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Black and Hispanic Infants Much More Likely to Have HIV

Preventive efforts needed to reduce transmission from mother to child, experts say

THURSDAY, Feb. 4 (HealthDay News) -- Rates of HIV infection in infants are significantly higher among blacks and Hispanics than whites, and preventive measures are needed to reduce the disparity, a new government report says.

Although the number of HIV-infected infants has declined overall, among black babies, the rate of perinatal HIV infection -- meaning transmission at the time of birth -- is 23 times higher than for whites, and among Hispanics, the rate is four times higher, according to findings published in the Feb. 5 issue of the Morbidity and Mortality Weekly Report, from the U.S. Centers for Disease Control and Prevention.

The average rate of perinatal infection in the United States is 2.7 per 100,000 live births, the report indicates. For blacks, the rate is 12.3 per 100,000; for Hispanics, 2.0 per 100,000; and for whites, 0.5 per 100,000.

Overall, while black and Hispanic children under age 1 account for only 37 percent of the population, they represent 85 percent of all perinatal HIV diagnoses, the authors noted.

The researchers, who analyzed data from 34 states from 2004 to 2007, noted that transmission from an HIV-infected mother to her child can be significantly reduced through preventive measures.

And they noted some good news: The annual rate of perinatal HIV diagnosis dropped between 2004 and 2007, dipping from 14.8 to 10.2 per 100,000 among blacks and from 2.9 to 1.7 per 100,000 in Hispanics.

But further reductions are necessary and achievable, the authors said, pointing to a transmission goal of less than 1 percent for infants born to HIV-infected women and fewer than one transmission per 100,000 live births.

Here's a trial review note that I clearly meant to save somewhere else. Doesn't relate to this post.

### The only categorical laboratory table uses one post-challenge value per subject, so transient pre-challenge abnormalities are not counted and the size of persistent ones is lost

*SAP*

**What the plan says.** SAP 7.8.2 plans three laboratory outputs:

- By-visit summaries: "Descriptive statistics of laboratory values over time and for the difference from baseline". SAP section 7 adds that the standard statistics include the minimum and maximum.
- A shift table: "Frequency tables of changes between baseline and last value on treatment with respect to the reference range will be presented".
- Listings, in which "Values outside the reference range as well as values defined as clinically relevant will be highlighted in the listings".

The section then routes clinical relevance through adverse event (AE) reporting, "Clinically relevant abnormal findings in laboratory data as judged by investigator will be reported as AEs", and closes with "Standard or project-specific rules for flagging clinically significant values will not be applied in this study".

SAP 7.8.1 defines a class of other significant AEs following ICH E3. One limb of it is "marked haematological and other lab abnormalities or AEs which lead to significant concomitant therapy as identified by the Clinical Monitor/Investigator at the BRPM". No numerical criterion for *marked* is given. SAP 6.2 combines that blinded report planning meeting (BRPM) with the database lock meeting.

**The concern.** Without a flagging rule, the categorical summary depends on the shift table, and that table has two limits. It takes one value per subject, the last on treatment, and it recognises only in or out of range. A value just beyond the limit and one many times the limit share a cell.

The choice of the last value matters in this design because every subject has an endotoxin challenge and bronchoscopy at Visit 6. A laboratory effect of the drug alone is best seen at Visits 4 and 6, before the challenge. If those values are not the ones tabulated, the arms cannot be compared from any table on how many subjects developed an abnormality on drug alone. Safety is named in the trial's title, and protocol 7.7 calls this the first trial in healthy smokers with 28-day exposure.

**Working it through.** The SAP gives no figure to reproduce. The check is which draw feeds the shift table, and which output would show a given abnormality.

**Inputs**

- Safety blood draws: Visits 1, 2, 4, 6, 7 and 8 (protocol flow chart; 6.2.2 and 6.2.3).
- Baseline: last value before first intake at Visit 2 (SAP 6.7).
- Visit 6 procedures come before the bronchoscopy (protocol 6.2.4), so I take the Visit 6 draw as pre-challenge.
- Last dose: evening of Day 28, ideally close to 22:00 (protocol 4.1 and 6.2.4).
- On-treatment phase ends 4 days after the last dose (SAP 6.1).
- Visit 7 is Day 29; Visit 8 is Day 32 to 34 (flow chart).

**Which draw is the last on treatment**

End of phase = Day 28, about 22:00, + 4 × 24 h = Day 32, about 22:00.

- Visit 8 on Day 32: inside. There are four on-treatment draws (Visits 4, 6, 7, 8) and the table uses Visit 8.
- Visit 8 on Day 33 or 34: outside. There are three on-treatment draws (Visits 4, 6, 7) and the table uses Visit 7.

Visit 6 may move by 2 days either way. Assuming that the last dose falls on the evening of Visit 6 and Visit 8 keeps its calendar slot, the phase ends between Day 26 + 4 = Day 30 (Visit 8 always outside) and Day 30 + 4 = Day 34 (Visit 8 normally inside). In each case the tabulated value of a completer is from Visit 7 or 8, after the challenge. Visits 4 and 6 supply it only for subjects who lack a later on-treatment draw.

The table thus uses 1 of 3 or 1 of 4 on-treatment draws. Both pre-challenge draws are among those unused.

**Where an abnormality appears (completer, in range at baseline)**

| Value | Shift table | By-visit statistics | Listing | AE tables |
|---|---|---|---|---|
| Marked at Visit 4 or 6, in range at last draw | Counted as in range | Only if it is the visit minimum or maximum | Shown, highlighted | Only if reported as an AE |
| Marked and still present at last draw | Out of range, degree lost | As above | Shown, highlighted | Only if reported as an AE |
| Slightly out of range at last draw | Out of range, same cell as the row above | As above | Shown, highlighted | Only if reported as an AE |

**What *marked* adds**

Primary HIV prevention in women is key, the authors noted, and efforts should be specifically directed towards black and Hispanic women. All HIV-positive women who are pregnant should have access to quality health care and take advantage of preventive measures, including early treatment with antiretroviral medications, the report stated.

For the best outcomes, the authors recommend the following:

  • HIV infection should be diagnosed before or early in pregnancy
  • All moms-to-be should receive prenatal care
  • HIV-positive women should follow an antiretroviral medication regimen throughout pregnancy
  • A cesarean delivery should be scheduled at 38 weeks' gestation if the virus has not been suppressed
  • Antiretroviral medication should be taken during labor and delivery
  • Newborns exposed to HIV should receive antiretroviral medication within the first hours after birth and for the first six weeks of life.

Overall, "the total number of annual perinatal HIV infections in the United States has decreased approximately 90 percent since 1991," the CDC authors wrote in their report.

More information

The Nemours Foundation has more about HIV and AIDS.

-- HealthDay staff

SOURCE: U.S. Centers for Disease Control and Prevention, news release, Feb. 4, 2010

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